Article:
Due to the growing need for doctors during and after the war, there were accelerated medical programs available, and May finished medical school at the young age of 22 in 1948. He served in the U.S. Air Force during the Korean War, working as an OB-GYN on base. He went on to spend more than 40 years as a Birmingham obstetrician and gynecologist. He has been married for 61 years to his wife, Anita, and together they share three children – Ann, Julie and Harvey – in addition to eight grandchildren.
Now age 89, May realizes the importance of sharing his story with others. “For a long time, it was not foremost on my mind, but situations changed,” he said. “As you get older, you realize that there are some Holocaust deniers around. It was brought to my attention that I should start talking about my experiences.”
May, a strong proponent for education, emphasizes that “education can overcome a lot of adversity,” which is a theme of success he has witnessed in his own life.
May’s daughter, Ann Mollengarden, has worked at the Birmingham Holocaust Education Center since its inception in 2002 and currently serves as its vice president and education coordinator. She and her colleagues work to provide speakers for events, education for teachers, and various educational programs on the Holocaust. Ultimately, the center seeks to teach history and the ramifications of the events of the Holocaust by educating teachers, students, and the general public.
Mollengarden can recall when her father took her and her siblings back to his hometown in Germany to show them where he grew up. Later, May also took his grandchildren to Germany.
On the subject of the necessity of Holocaust stories in today’s world, Mollengarden stated, “With fewer and fewer survivors left to tell their stories, we risk that this history will become like other histories, something only in a textbook to be studied from afar. These personal stories provide us with a first-hand account of the impact of human decision-making, from the individual level to the community level to the political level, and the impact of these choices on the future of mankind.”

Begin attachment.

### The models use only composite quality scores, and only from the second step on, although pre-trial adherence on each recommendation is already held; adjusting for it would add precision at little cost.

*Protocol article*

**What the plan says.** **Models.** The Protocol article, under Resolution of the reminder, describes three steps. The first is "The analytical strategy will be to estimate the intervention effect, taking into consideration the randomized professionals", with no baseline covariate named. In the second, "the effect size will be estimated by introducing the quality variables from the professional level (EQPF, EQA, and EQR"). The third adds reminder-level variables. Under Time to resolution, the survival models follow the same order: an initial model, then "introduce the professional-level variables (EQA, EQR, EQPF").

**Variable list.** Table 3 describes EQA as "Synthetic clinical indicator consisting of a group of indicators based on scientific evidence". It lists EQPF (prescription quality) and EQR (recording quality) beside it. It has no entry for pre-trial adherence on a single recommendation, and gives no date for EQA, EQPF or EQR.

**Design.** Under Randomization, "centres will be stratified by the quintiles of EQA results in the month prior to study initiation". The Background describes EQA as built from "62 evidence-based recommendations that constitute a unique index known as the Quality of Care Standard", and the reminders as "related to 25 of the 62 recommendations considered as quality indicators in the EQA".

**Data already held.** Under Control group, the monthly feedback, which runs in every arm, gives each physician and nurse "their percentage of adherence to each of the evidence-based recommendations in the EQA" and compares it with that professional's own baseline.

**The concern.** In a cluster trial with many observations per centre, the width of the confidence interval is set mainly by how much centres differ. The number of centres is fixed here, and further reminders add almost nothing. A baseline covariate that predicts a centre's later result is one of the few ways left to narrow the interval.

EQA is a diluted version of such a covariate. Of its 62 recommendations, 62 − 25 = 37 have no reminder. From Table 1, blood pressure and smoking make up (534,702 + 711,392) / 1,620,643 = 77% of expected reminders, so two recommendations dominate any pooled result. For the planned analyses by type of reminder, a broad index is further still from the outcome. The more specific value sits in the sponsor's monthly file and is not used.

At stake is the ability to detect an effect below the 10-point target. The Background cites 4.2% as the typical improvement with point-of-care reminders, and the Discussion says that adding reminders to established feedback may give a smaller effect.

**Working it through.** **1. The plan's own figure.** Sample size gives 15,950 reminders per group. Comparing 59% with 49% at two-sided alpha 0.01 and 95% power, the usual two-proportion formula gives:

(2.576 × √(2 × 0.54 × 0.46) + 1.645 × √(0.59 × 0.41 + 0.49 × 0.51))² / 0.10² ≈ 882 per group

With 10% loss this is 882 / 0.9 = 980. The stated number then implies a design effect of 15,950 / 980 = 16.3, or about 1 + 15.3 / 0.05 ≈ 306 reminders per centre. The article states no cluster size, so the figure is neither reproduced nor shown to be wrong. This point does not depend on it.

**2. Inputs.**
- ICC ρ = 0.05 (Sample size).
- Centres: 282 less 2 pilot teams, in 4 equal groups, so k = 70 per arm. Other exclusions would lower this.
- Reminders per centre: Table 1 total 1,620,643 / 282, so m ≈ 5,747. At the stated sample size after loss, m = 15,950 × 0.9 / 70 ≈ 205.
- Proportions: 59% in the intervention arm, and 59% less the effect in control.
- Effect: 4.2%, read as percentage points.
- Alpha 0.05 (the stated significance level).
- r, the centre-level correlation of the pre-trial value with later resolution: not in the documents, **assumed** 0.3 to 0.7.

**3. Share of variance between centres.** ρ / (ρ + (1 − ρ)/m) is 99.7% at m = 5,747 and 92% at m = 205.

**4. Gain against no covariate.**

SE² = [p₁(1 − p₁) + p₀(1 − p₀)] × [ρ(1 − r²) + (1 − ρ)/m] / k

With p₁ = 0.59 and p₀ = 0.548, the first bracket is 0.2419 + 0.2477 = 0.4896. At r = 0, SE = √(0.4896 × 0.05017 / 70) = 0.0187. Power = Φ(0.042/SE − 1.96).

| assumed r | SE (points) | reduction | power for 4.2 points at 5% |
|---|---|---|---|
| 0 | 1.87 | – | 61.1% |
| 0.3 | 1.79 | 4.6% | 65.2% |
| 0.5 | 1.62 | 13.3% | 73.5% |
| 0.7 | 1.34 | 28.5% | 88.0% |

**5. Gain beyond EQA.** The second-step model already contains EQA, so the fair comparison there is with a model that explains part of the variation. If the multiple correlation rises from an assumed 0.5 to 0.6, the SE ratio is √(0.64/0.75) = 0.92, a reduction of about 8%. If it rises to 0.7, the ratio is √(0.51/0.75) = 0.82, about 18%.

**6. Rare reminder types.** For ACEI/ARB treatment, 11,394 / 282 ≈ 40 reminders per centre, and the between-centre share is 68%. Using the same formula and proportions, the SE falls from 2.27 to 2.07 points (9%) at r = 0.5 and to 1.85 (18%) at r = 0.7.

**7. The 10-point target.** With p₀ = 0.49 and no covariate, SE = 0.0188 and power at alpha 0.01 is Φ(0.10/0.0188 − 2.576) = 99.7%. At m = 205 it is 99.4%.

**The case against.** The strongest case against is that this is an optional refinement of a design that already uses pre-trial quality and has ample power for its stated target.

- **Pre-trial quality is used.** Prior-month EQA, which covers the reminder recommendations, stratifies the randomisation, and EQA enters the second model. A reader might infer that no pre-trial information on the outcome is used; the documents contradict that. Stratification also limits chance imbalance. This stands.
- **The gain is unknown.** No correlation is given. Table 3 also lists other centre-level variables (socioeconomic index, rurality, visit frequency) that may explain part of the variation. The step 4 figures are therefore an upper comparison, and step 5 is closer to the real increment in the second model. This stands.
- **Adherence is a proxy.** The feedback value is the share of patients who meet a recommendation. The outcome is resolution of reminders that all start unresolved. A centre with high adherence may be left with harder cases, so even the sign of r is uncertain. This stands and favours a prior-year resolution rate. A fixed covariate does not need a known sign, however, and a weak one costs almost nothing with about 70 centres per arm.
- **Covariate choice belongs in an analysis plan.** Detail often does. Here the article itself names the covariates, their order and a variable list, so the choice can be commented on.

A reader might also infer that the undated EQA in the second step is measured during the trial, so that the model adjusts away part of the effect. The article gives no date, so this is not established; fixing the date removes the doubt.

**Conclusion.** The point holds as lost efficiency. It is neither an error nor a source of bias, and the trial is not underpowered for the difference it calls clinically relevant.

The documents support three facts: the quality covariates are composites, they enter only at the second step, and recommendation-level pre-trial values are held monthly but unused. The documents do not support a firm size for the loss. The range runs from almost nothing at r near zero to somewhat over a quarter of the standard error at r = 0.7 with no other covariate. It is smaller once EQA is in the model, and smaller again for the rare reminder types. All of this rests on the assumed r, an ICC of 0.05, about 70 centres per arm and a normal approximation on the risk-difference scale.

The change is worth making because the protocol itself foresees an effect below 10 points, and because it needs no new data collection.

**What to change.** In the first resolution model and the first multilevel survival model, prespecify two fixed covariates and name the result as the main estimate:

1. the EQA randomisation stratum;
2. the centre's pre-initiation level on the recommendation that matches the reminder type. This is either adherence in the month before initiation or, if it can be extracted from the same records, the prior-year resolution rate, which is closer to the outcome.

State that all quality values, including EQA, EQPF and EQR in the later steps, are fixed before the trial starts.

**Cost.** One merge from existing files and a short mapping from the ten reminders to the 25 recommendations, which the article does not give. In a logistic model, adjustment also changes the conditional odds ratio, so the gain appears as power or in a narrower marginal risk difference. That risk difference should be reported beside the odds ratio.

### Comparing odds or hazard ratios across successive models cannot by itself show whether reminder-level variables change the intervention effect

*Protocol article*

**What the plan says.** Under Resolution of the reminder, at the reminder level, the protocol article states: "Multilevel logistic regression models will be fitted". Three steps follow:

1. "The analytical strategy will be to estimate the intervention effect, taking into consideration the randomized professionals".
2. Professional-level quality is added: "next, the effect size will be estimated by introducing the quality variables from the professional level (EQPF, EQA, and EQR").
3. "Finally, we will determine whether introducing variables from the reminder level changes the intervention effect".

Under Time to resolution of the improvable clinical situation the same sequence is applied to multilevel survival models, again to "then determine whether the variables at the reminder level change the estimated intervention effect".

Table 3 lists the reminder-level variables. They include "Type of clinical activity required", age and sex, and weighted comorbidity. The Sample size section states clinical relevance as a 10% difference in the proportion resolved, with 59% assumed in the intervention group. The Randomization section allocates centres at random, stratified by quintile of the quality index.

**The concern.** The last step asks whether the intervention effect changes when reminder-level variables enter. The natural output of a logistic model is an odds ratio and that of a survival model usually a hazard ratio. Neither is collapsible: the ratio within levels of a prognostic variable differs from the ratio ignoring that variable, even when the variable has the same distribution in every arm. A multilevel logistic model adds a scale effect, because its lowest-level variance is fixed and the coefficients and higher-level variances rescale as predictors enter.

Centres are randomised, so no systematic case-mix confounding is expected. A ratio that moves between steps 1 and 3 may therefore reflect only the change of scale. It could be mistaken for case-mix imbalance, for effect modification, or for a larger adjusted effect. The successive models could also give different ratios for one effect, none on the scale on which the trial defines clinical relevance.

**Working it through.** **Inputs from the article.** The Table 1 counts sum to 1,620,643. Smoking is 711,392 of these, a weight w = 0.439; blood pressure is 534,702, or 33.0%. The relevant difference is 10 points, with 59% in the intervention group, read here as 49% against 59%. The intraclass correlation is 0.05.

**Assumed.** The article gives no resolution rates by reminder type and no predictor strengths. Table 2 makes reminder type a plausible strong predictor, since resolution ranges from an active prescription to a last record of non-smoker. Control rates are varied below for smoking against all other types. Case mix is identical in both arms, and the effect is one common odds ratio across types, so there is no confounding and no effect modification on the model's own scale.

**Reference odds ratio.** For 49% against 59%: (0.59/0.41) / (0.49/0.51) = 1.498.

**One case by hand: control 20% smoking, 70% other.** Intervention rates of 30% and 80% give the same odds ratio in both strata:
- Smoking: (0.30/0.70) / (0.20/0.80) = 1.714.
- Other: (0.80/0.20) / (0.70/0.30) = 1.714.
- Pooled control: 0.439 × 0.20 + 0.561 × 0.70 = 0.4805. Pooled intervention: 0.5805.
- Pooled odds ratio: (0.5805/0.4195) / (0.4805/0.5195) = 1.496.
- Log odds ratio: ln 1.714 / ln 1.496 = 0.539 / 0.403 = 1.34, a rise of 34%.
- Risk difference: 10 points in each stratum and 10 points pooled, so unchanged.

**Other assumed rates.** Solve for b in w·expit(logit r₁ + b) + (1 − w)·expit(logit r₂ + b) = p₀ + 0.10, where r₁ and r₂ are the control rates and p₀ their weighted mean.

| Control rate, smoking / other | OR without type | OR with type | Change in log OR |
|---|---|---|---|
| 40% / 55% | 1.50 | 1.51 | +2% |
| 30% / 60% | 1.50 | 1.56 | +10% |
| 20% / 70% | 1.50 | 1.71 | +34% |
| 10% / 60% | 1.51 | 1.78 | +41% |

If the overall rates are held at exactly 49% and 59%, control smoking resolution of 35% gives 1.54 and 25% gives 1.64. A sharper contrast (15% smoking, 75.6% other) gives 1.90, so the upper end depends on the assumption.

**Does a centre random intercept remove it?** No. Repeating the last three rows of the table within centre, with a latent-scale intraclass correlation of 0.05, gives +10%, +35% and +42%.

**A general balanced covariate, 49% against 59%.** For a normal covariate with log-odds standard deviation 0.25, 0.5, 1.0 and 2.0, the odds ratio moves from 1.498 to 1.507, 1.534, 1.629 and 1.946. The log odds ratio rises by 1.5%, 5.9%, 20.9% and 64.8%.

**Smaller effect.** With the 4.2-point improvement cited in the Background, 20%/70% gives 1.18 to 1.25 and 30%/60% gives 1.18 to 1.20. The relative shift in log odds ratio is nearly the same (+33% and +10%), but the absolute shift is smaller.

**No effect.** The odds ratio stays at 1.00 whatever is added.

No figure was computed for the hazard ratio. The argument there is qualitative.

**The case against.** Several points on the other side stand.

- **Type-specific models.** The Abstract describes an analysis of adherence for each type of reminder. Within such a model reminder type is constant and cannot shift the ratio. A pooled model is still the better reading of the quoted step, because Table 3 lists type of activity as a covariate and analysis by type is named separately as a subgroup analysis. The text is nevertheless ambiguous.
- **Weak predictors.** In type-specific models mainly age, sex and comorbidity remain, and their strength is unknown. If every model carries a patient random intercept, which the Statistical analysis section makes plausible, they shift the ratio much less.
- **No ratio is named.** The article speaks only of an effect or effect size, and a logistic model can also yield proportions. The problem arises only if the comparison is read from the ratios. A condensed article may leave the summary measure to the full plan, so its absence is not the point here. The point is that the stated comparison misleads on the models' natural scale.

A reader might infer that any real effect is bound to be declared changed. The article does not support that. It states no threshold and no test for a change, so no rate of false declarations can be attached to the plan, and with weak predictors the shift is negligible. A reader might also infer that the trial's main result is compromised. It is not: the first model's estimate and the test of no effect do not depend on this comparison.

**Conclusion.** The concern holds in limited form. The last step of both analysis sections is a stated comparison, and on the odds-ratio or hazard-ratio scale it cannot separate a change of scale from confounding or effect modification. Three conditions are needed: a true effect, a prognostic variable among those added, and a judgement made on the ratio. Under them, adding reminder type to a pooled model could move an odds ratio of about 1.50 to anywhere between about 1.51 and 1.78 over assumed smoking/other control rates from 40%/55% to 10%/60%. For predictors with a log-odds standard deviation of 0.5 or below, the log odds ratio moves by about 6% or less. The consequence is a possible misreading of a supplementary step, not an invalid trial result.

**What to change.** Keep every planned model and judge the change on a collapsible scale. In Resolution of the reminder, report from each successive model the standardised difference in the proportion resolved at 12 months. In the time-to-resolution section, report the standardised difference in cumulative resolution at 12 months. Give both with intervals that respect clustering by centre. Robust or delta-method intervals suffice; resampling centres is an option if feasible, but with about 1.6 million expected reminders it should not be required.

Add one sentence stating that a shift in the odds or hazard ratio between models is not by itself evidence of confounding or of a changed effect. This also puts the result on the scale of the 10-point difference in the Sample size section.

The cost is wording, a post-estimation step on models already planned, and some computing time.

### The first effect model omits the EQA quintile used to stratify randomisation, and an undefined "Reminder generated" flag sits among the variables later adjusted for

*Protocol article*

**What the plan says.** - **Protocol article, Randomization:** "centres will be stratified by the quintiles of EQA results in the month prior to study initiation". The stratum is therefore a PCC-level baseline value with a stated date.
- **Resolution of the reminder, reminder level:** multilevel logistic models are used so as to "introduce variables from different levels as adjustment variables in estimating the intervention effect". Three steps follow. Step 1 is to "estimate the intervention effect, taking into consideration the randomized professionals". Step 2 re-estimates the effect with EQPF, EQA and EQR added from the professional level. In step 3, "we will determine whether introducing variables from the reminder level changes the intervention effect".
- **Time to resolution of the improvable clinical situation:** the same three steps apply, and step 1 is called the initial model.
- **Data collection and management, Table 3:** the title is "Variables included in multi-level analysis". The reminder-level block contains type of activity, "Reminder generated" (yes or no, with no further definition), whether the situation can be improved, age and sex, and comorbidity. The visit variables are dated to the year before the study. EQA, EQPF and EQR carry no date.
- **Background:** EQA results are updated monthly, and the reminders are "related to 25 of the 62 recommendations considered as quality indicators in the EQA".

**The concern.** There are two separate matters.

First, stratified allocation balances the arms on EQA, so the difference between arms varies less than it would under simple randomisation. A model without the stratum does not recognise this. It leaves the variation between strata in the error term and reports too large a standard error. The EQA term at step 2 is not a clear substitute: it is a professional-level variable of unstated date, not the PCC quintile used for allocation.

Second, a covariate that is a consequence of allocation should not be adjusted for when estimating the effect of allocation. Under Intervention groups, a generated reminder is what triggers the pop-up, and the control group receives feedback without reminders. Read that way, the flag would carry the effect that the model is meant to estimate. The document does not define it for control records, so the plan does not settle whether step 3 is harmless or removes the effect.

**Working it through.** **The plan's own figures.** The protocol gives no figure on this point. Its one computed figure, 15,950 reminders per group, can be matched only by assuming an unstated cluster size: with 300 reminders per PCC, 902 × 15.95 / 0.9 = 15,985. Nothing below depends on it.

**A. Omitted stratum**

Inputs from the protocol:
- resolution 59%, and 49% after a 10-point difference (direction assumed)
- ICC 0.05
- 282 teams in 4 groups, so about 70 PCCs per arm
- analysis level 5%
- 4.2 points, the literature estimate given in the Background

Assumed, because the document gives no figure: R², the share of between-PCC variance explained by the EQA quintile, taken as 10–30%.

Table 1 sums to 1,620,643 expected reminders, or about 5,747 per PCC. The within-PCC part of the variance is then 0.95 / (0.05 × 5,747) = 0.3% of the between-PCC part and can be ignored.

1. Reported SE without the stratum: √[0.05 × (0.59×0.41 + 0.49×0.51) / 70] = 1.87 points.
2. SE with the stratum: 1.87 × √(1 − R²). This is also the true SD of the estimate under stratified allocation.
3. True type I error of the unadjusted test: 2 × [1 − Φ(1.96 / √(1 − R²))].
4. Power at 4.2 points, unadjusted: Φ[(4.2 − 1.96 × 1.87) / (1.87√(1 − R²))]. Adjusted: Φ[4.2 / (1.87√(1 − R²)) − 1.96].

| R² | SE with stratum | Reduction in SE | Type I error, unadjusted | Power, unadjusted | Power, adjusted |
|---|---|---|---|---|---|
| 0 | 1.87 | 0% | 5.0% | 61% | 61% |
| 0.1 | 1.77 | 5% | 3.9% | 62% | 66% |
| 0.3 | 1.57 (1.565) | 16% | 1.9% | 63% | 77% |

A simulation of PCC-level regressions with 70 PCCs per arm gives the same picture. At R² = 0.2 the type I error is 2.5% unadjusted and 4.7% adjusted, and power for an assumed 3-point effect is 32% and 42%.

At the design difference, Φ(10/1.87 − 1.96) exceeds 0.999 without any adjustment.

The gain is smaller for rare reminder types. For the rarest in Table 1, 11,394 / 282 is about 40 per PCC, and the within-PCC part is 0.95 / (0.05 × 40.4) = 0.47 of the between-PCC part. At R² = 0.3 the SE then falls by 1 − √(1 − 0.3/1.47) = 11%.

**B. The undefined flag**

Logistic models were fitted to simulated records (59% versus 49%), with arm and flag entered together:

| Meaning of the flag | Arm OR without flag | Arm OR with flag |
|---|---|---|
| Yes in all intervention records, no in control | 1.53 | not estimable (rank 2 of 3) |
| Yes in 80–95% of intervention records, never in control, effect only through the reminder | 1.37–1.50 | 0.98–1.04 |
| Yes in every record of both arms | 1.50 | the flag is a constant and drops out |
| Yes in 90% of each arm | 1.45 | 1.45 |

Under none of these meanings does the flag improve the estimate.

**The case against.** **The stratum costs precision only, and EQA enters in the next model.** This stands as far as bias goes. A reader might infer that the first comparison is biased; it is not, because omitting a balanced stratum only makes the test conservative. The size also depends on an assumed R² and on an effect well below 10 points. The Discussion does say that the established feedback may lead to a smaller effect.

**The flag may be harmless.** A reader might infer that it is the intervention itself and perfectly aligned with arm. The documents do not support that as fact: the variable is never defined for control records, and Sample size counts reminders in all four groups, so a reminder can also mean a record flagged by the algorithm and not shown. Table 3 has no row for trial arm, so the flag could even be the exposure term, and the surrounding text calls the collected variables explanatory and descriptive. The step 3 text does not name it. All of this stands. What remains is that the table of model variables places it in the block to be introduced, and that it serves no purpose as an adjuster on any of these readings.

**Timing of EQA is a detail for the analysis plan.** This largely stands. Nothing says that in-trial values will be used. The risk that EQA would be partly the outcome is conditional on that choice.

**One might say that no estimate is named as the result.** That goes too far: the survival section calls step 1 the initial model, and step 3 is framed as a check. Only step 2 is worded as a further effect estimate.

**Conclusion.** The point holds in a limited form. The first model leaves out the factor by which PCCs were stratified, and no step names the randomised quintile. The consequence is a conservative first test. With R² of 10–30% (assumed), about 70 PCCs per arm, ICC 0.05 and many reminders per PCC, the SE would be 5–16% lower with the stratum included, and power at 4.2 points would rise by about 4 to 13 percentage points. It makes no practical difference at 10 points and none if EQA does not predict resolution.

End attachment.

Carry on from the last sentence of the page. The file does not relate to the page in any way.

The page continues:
Every year, the Jacksonville State University Holocaust Remembrance Committee strives to retell the stories of the Holocaust to keep the voices from the past alive. This year, the committee consists of Kim Stevens, professor and senior catalog librarian; Joe Delap, vice provost and dean of graduate studies; Bethany Latham, associate professor and electronic resources/documents librarian; Russel Lemmons, professor of history; Esta Spector, community outreach; Steve Whitton, professor of English; and Brett Johnson, SGA president.
“One of the goals of the JSU Holocaust Remembrance Committee is to remember the Holocaust to ensure that future generations will learn its lessons so it never happens again,” said Kim Stevens, chair of the committee. “Hearing personal stories is one of the best ways to remember. This is the first time that we will hear from a survivor and his daughter at the JSU Holocaust Remembrance, which should provide an interesting perspective.”
May and Mollengarden will be speaking at the annual JSU Holocaust Remembrance event on April 14, 7:30 p.m., in the Stone Performing Arts Center. This event is free and open to the public. For more information, contact Kim Stevens at firstname.lastname@example.org.
Photo: Dr. Robert May (Birmingham Holocaust Education Center)